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**|**Genet Sel Evol**|**v.42(1); 2010**|**PMC2901203

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Genet Sel Evol. 2010; 42(1): 21.

Published online 2010 June 11. doi: 10.1186/1297-9686-42-21

PMCID: PMC2901203

Wei He: ude.etatsai@ieweh; Rohan L Fernando: ude.etatsai@nahor; Jack CM Dekkers: ude.etatsai@srekkedj; Helene Gilbert: rf.arni.yuoj@treblig.eneleh

Received 2009 November 9; Accepted 2010 June 11.

Copyright ©2010 He et al; licensee BioMed Central Ltd.

This is an Open Access article distributed under the terms of the Creative Commons Attribution License (http://creativecommons.org/licenses/by/2.0), which permits unrestricted use, distribution, and reproduction in any medium, provided the original work is properly cited.

This article has been cited by other articles in PMC.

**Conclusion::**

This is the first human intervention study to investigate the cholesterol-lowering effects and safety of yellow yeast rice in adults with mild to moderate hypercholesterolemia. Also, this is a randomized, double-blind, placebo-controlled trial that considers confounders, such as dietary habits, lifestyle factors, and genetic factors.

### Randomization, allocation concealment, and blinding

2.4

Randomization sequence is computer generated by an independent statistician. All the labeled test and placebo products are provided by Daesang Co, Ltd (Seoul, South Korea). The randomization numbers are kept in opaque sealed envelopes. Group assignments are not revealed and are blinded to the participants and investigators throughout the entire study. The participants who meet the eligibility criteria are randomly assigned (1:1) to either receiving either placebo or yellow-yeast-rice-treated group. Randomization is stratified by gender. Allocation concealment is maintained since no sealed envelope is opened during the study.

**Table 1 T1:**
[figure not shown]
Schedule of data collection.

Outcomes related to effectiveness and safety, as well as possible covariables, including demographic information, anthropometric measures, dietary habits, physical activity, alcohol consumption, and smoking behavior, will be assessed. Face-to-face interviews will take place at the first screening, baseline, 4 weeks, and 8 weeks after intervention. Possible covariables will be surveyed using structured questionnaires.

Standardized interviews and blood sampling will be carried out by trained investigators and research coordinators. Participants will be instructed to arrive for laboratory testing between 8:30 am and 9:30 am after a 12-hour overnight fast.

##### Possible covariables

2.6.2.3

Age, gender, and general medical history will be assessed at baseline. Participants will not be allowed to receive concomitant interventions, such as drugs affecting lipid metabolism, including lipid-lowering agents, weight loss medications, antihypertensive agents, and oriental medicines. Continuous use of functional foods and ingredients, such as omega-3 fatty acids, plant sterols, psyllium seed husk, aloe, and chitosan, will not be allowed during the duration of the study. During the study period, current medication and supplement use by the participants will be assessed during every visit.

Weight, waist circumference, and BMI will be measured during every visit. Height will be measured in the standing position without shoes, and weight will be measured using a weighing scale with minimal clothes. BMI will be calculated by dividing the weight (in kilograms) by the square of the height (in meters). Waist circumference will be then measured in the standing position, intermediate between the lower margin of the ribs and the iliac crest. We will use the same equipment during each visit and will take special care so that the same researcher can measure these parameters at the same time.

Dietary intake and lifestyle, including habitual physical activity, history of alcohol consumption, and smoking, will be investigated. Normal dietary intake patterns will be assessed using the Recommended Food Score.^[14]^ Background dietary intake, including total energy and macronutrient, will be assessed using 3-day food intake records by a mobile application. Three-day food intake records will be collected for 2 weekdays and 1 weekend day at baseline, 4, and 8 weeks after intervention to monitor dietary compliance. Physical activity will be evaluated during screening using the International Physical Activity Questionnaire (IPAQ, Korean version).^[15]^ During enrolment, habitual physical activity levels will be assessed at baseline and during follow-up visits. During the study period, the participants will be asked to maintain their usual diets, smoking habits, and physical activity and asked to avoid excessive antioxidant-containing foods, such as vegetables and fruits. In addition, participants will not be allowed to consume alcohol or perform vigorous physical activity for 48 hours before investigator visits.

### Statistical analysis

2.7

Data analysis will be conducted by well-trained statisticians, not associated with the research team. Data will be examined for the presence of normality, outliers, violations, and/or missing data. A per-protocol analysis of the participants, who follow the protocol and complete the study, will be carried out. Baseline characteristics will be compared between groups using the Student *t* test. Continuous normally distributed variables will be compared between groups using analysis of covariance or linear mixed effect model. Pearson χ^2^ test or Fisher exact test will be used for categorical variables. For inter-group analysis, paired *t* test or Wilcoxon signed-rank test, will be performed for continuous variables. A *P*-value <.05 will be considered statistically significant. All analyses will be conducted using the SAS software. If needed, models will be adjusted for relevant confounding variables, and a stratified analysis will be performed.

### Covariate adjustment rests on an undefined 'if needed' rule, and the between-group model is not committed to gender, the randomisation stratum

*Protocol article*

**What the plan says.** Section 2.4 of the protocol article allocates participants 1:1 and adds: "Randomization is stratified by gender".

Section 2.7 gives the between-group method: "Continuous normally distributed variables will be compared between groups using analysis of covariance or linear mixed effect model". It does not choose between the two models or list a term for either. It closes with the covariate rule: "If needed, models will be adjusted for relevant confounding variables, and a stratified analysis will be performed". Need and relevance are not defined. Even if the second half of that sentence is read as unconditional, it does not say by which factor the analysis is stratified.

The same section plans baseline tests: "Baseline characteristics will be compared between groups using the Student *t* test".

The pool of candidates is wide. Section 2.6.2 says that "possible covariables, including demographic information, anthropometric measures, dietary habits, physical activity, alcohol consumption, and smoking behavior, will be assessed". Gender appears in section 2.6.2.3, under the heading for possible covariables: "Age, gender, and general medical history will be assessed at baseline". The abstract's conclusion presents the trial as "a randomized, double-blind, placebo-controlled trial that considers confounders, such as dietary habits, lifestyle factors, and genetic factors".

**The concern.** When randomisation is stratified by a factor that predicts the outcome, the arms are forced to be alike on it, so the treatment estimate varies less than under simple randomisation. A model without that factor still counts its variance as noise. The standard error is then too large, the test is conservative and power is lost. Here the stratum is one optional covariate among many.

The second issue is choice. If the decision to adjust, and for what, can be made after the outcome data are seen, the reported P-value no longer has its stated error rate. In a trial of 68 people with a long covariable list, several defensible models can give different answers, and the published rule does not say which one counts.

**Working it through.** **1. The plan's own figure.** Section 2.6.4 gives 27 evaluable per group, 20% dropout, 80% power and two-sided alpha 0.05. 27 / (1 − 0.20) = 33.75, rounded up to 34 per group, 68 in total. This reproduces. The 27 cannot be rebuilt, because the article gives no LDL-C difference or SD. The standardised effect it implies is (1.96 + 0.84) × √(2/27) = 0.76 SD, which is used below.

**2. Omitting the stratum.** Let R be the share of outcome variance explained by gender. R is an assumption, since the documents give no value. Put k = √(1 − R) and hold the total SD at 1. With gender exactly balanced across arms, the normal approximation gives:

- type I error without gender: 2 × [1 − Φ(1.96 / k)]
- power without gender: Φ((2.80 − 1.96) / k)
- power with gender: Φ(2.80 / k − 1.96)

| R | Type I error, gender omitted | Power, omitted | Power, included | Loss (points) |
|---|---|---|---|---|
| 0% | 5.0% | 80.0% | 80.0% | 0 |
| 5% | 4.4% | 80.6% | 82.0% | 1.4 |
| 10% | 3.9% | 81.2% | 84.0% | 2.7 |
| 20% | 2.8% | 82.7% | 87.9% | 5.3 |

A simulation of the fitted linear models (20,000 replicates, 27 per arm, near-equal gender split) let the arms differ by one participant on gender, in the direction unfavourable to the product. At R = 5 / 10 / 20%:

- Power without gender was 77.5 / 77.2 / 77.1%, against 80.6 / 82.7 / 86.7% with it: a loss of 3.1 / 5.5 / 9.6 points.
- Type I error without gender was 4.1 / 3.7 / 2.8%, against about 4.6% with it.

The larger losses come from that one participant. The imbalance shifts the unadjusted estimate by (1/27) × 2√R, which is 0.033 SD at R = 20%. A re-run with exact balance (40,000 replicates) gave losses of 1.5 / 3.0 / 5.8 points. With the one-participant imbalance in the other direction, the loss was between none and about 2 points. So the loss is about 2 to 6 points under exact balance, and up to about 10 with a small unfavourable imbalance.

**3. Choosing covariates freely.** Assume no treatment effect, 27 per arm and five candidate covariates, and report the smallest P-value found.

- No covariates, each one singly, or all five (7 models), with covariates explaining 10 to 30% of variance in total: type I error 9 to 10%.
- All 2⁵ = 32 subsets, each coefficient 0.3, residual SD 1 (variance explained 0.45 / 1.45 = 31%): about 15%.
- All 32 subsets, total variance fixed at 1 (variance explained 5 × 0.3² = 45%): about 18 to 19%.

Information for mapping of quantitative trait loci (QTL) comes from two sources: linkage disequilibrium (non-random association of allele states) and cosegregation (non-random association of allele origin). Information from LD can be captured by modeling conditional means and variances at the QTL given marker information. Similarly, information from cosegregation can be captured by modeling conditional covariances. Here, we consider a Bayesian model based on gene frequency (BGF) where both conditional means and variances are modeled as a function of the conditional gene frequencies at the QTL. The parameters in this model include these gene frequencies, additive effect of the QTL, its location, and the residual variance. Bayesian methodology was used to estimate these parameters. The priors used were: logit-normal for gene frequencies, normal for the additive effect, uniform for location, and inverse chi-square for the residual variance. Computer simulation was used to compare the power to detect and accuracy to map QTL by this method with those from least squares analysis using a regression model (LSR).